February 14th (search for this): chapter 13
protection of the horses, and furnished with a supply of water and forage, and each transport for the troops provided with water, I did not deem it prudent to assume that such an expedition could start within thirty days from the time the order was given. The President and Gen. McClellan both urgently stated the vast importance of an earlier movement. I replied that if favorable winds prevailed, and there was great despatch in loading, the time might be materially diminished. On the 14th Feb. you (Secretary of War) advertised for transports of various descriptions, inviting bids on the 27th Feb. I was informed that the proposed movement by water was decided upon. That evening the quartermaster-general was informed of the decision. Directions were given to secure the transportation; any assistance was tendered. He promptly detailed to this duty two most efficient assistants in his department. Col. Rufus Ingalis was stationed at Annapolis, where it was then proposed to embark
s also found by experience that it would require much time to prepare the canal-boats for use in transportation to the extent that had been anticipated. Finally, on the 27th of Feb., 1862, the Secretary of War, by the authority of the President, instructed Mr. John Tucker, Assistant Secretary of War, to procure at once the necessary steamers and sailing craft to transport the Army of the Potomac to its new field of operations. The following extract from the report of Mr. Tucker, dated April 5, will show the nature and progress of this well-executed service: . . . . . . . . I was called to Washington by telegraph, on 17th Jan. last, by Assistant Secretary of War Thomas A. Scott. I was informed that Maj.-Gen. McClellan wished to see me. From him I learned that he desired to know if transportation on smooth water could be obtained to move at one time, for a short distance, about 50,000 troops, 10,000 horses, 1,000 wagons, 13 batteries, and the usual equipment of such an a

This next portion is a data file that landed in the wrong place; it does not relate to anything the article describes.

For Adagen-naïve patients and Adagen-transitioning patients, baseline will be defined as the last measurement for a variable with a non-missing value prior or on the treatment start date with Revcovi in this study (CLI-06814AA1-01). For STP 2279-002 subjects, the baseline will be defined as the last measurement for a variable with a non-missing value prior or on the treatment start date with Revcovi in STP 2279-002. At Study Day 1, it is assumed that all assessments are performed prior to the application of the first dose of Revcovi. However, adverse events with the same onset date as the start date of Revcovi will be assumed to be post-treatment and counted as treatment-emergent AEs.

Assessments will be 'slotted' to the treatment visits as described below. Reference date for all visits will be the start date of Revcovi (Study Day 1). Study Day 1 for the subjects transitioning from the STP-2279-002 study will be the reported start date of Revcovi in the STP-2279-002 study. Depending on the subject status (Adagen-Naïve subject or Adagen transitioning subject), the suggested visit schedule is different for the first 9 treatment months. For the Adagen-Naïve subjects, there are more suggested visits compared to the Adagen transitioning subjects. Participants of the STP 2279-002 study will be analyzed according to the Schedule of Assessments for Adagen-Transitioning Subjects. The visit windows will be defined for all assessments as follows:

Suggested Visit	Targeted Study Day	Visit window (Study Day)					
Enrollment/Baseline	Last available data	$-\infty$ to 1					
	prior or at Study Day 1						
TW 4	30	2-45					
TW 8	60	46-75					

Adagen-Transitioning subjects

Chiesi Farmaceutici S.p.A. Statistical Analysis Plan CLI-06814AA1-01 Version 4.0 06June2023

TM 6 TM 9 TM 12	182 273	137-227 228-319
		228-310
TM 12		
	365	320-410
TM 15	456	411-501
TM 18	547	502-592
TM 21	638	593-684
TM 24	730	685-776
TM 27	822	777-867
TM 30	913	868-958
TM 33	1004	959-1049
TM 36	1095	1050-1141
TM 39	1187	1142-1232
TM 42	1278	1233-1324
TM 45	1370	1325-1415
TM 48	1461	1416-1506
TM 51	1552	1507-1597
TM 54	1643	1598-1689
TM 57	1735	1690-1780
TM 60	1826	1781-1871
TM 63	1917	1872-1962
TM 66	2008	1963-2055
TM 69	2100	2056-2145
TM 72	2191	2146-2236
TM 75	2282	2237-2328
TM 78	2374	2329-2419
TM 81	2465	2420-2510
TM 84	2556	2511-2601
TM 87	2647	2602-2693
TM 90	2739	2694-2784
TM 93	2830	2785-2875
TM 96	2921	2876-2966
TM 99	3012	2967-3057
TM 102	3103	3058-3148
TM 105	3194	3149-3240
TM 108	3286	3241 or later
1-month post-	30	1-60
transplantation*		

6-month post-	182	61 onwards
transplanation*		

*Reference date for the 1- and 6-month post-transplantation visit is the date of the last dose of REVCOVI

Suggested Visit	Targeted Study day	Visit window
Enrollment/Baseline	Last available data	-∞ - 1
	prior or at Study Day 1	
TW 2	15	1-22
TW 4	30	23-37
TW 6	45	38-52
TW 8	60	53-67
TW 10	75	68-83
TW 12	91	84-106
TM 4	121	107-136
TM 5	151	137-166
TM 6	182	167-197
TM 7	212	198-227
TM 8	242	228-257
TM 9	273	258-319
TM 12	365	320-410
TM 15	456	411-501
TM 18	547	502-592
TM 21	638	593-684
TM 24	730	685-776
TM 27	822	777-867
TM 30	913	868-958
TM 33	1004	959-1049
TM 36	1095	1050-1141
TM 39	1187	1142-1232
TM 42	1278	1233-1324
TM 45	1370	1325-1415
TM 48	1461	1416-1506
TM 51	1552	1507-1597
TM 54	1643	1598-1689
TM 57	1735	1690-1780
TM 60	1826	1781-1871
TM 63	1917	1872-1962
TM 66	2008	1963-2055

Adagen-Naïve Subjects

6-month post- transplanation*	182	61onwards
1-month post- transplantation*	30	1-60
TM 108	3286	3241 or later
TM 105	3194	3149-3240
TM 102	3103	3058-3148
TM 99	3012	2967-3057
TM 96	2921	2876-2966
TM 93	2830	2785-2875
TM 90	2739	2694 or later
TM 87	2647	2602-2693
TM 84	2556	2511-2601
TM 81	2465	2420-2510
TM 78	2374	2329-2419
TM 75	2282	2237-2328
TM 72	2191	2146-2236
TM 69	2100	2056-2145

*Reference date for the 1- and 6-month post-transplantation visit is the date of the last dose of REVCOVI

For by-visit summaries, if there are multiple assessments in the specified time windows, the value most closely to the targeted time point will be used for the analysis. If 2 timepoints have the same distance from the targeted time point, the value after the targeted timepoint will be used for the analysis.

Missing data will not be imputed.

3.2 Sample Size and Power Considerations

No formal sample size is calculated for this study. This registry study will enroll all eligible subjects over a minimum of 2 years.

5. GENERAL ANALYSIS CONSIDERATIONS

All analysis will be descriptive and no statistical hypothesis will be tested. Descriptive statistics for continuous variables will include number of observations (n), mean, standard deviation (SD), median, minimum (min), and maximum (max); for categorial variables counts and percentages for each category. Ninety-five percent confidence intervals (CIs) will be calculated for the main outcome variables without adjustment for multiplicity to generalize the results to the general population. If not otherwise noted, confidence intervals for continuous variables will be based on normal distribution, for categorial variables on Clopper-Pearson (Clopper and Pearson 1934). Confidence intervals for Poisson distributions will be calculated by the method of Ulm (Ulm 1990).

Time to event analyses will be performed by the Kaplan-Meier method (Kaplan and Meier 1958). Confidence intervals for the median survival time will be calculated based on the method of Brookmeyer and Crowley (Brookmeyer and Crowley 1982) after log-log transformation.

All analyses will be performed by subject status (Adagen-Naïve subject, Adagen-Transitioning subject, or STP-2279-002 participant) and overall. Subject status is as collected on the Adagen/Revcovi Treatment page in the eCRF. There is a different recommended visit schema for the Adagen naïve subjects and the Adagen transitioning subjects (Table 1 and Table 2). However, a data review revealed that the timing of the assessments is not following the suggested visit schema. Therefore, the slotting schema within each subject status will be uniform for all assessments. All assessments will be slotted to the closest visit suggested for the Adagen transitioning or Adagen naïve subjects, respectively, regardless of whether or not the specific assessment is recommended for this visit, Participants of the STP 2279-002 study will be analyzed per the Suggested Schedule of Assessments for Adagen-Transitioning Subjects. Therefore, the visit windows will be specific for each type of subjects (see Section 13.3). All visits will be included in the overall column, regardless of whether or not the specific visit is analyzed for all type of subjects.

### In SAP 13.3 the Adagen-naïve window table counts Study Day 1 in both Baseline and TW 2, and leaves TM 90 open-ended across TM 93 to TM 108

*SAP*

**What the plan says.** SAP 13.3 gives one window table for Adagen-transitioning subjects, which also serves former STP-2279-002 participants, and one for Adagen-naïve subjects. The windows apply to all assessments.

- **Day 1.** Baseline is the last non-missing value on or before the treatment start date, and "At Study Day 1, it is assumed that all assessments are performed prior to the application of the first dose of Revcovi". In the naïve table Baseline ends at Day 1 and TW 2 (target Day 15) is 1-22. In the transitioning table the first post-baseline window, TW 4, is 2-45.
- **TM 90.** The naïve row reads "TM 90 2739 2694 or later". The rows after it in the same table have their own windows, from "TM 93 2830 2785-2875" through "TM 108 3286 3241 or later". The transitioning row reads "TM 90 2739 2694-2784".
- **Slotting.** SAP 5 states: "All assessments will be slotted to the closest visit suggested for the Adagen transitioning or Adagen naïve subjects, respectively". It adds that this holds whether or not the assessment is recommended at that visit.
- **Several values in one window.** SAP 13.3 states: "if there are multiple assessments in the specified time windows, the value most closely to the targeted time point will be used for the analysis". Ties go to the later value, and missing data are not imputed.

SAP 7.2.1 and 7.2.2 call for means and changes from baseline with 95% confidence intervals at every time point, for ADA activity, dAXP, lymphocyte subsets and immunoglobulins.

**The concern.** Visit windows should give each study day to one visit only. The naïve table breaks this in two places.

February 22nd, 1862 AD (search for this): chapter 13
ourse I selected the latter. My report gives all the most important correspondence on this subject, and the arguments I used in support of the plan of campaign which commended itself to my judgment. Let me here call attention to the President's orders of Jan. 27 and Jan. 31, 1862, and his letter to me of Feb. 3, answered in mine of the same day to the Secretary of War: President's general War order, no. 1. executive Mansion, Washington, Jan. 27, 1862. Ordered, That the 22d day of Feb., 1862, be the day for a general movement of the land and naval forces of the United States against the insurgent forces. That especially the army at and about Fortress Monroe, the Army of the Potomac, the Army of Western Virginia the army near Munfordville, Kentucky, the army and flotilla at Cairo, and a naval force in the Gulf of Mexico be ready to move on that day. That all other forces, both land and naval, with their respective commanders, obey existing orders for the time, and be r
ry of Halleck's command. The Department of the Potomac then included all that part of Virginia east of the Alleghanies and north of the James river, with the exception of Fortress Monroe and the country within sixty miles thereof; also the District of Columbia and the States of Maryland, Delaware, Pennsylvania, and New Jersey. During the latter part of March, as I have already stated, Fortress Monroe and its dependencies were added to my command (but the order was countermanded on the 3d of April). Thus, when about to start for the Peninsula it was my duty to provide for the security of Washington and the Shenandoah Valley, and all operations in that region were under my direction. It was very clear to me that the enemy did not abandon their positions on the Potomac and near Manassas without some good reason. I knew that they could not intend to return immediately, that they would never undertake the assault of the works around Washington, and that from the moment the operatio
entrenchments referred to were promptly executed. To say that the force I left behind me was, under the circumstances of the case, insufficient is an untruth which proves either complete ignorance or wilful malevolence. The quality of the troops I left was amply good for the purposes in view. The administration actually retained about 134,000 for the defence of Washington, leaving me but 85,000 for operations. Gen. Wadsworth received clear instructions as to his duties. On the 4th of April the Valley of the Shenandoah was formed into a department under Gen. Banks, while the Department of the Rappahannock was constituted for McDowell. This department embraced that portion of Virginia east of the Blue Ridge and west of the Potomac and the Fredericksburg and Richmond Railroad, including the District of Columbia and the country between the Potomac and the Patuxent. Thus, instead of operating with an army of 156,000 men under my immediate command, with control of all the for